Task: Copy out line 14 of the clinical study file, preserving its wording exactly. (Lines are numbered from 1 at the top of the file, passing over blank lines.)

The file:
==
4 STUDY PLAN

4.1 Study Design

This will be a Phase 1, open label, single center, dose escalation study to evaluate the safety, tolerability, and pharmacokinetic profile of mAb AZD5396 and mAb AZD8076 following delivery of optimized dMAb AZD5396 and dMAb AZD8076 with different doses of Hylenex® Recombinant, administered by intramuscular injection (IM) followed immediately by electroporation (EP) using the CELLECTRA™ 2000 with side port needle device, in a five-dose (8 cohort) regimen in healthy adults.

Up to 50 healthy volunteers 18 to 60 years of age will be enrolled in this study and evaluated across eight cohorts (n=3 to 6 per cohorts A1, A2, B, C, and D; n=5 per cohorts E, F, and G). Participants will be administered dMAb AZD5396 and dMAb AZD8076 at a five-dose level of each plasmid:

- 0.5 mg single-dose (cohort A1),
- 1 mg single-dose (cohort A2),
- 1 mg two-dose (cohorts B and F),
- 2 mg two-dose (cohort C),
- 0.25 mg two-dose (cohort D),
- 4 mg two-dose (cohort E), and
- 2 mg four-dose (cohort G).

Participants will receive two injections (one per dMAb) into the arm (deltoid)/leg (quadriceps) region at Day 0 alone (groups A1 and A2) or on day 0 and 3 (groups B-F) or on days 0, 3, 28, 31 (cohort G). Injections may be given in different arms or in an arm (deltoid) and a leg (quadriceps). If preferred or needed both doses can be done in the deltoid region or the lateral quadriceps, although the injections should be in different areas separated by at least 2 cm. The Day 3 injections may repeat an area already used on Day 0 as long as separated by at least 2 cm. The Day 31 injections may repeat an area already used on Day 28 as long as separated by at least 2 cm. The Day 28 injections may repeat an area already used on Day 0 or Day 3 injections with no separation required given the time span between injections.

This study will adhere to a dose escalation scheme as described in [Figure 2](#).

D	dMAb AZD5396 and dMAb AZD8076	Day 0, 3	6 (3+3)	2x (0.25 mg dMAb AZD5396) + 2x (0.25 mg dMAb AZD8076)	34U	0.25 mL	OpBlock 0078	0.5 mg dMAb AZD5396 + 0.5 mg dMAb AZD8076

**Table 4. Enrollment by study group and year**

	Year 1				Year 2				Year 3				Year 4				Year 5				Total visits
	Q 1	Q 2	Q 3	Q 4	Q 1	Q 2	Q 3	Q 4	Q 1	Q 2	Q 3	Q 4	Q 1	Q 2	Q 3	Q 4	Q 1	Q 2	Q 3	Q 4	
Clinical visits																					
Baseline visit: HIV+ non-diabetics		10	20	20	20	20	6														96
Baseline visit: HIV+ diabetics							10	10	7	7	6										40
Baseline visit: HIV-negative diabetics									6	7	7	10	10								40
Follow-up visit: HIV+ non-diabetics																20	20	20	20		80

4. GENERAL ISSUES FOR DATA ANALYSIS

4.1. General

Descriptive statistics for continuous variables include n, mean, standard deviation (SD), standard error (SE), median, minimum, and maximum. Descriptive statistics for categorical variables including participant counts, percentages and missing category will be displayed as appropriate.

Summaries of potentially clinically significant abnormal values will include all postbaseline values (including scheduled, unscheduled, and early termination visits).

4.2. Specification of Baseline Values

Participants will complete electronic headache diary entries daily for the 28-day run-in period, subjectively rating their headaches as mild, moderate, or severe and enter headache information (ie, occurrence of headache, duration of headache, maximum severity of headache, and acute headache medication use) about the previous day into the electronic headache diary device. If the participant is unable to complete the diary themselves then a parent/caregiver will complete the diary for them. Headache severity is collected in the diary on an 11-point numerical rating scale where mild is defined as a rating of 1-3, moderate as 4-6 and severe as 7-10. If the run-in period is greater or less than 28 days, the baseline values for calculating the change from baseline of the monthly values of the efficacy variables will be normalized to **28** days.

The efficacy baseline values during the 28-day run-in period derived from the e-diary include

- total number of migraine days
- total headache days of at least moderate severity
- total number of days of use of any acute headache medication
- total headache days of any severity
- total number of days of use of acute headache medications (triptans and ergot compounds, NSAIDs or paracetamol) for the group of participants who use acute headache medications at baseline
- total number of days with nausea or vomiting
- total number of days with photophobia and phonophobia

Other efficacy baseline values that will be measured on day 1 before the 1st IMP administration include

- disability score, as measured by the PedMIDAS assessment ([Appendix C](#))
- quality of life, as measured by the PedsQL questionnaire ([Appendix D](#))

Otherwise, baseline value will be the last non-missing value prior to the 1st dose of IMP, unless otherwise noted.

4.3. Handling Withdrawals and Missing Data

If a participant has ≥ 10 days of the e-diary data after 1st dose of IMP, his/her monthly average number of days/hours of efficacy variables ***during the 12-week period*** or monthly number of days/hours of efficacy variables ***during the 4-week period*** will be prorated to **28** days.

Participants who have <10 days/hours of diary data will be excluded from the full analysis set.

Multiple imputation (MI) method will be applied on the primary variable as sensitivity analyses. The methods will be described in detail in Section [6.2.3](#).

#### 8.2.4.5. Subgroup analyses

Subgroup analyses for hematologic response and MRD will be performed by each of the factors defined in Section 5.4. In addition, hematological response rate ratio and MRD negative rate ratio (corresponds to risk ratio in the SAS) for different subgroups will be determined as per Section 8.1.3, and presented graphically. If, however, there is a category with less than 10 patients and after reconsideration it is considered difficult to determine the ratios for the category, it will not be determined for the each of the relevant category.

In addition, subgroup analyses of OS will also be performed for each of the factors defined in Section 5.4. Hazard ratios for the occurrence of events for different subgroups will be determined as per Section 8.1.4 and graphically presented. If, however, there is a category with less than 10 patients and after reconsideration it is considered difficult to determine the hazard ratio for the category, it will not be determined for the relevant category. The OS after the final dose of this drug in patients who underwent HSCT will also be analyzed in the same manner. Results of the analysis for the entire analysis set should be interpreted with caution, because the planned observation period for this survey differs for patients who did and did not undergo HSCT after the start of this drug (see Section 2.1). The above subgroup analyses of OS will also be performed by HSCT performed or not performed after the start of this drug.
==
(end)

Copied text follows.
D	dMAb AZD5396 and dMAb AZD8076	Day 0, 3	6 (3+3)	2x (0.25 mg dMAb AZD5396) + 2x (0.25 mg dMAb AZD8076)	34U	0.25 mL	OpBlock 0078	0.5 mg dMAb AZD5396 + 0.5 mg dMAb AZD8076